579 F.3d 502 (5th Cir. 2009), 08-10903, Palmer ex rel. Palmer v. Waxahachie Independent School Dist.
|Citation:||579 F.3d 502|
|Opinion Judge:||JERRY E. SMITH, Circuit Judge:|
|Party Name:||Paul T. PALMER, by and Through His Parents and Legal Guardians, Paul D. PALMER and Dr. Susan Gonzalez Barker, Plaintiff-Appellant, v. WAXAHACHIE INDEPENDENT SCHOOL DISTRICT, Defendant-Appellee.|
|Attorney:||Allyson N. Ho (argued), Morgan, Lewis & Bockius, L.L.P., Houston, TX, Hiram Stanley Sasser, Kelly J. Shackelford, Liberty Legal Institute, Plano, TX, for Plaintiff-Appellant. Sara Louise Hardner Leon (argued), Powell & Leon, William C. Bednar, Jr., Law Office of William C. Bednar, Austin, TX, for...|
|Judge Panel:||Before HIGGINBOTHAM, SMITH and SOUTHWICK, Circuit Judges.|
|Case Date:||August 13, 2009|
|Court:||United States Courts of Appeals, Court of Appeals for the Fifth Circuit|
[Copyrighted Material Omitted]
Appeal from the United States District Court for the Northern District of Texas.
Paul Palmer, a student at Waxahachie High School, submitted three shirts for approval under the dress code of Waxahachie Independent School District (" the District" ), whose administration told Palmer the shirts violated the code and could not be worn to school. Palmer sued and requested a preliminary injunction, which the district court denied. He appeals, and we affirm.
On September 21, 2007, Palmer, then a sophomore, went to school wearing a shirt with " San Diego" written on it. Assistant Principal Johnson told Palmer his shirt violated the District's dress code,1 which did not allow t-shirts with printed messages. Palmer called his parents, who brought him a " John Edwards for President '08" t-shirt to wear instead. Johnson said Palmer would not be allowed to wear that shirt either, because it contained a printed message. Palmer appealed the decision to Principal David Nix, who denied the appeal, and that denial was sustained by the District's Superintendent, Thomas Collins.
On April 1, 2008, Palmer sued the District under 42 U.S.C. § 1983, alleging that the dress code violated his freedom of speech under the First Amendment. He asked for declaratory relief under 28 U.S.C. § 2201, a preliminary injunction, a permanent injunction, nominal damages, and attorneys' fees. The District answered that Palmer's shirt violated the dress code even though it did not pose a concrete threat of substantial disruption, was not sexually explicit, was not school-sponsored speech, and did not promote illegal drug use.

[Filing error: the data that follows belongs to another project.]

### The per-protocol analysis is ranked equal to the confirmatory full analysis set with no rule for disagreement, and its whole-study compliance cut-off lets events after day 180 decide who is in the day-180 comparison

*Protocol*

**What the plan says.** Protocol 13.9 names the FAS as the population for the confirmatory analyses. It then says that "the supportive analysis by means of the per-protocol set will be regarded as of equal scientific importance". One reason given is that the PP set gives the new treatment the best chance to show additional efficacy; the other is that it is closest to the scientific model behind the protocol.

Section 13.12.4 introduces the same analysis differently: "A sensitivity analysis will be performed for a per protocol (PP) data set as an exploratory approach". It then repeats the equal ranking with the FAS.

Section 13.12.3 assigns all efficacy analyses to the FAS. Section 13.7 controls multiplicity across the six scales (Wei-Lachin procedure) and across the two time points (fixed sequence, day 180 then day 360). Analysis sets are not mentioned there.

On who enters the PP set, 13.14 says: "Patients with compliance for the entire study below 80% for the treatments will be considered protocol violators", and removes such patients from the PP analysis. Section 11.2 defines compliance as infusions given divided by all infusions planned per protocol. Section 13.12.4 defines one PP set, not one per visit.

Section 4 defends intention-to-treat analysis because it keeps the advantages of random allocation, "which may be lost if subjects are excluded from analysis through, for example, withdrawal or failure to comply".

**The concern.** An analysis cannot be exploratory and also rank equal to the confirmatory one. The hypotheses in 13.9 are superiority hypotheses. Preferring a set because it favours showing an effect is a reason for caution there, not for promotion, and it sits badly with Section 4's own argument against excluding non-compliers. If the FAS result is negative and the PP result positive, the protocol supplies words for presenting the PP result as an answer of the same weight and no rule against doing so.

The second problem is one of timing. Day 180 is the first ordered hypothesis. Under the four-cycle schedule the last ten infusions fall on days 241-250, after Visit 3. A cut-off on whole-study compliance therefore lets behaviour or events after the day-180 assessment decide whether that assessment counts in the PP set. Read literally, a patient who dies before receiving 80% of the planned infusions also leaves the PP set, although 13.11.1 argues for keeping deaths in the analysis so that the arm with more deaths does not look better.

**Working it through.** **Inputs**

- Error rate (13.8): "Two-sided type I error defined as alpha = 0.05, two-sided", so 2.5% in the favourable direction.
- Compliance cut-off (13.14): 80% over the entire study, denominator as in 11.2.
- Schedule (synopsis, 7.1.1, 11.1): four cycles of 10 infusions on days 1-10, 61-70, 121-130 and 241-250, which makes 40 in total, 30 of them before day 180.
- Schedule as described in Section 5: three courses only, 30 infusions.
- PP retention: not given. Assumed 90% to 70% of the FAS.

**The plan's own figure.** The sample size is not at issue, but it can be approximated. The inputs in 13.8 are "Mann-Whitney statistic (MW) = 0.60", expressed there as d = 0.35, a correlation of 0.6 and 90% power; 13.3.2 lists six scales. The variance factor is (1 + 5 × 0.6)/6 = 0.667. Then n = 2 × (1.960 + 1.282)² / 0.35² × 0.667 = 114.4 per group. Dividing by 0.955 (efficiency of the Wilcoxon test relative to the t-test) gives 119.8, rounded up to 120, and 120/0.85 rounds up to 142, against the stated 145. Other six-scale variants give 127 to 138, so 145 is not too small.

The district court held a hearing on May 8 on Palmer's motion for preliminary injunction. District Assistant Superintendent David Truitt testified that, four days before the hearing, the District had adopted a new dress code for the upcoming school year. Because of the new code, the court dismissed Palmer's motion without prejudice but asked the District for a copy of the new code.
On May 19, the District submitted its new dress code, which restricted more speech, including polo shirts with messages, shirts with professional sports team logos, and clothing with university messages. The policy continued to permit " campus principal-approved [District] sponsored curricular clubs and organizations, athletic teams, or school ‘ spirit’ collared shirts or t-shirts." It also allowed logos smaller than two inches by two inches.2
After receiving the dress code, Palmer submitted three shirts to the District for approval. One was the original John Edwards for President t-shirt, one was a John Edwards for President polo shirt, and one was a t-shirt with " Freedom of Speech" on the front and the text of the First Amendment on the back. The District rejected all three.
Palmer again sued, and Truitt again testified, admitting that the dress code did not ban political pins, buttons, bumper stickers, or wrist bands and stating that those would be analyzed under the District's policy of not allowing any item that is distracting, sexually explicit, or promoted a violation of school rules. The district court determined that Palmer had not shown that he would suffer irreparable harm because of the dress code and denied a preliminary injunction.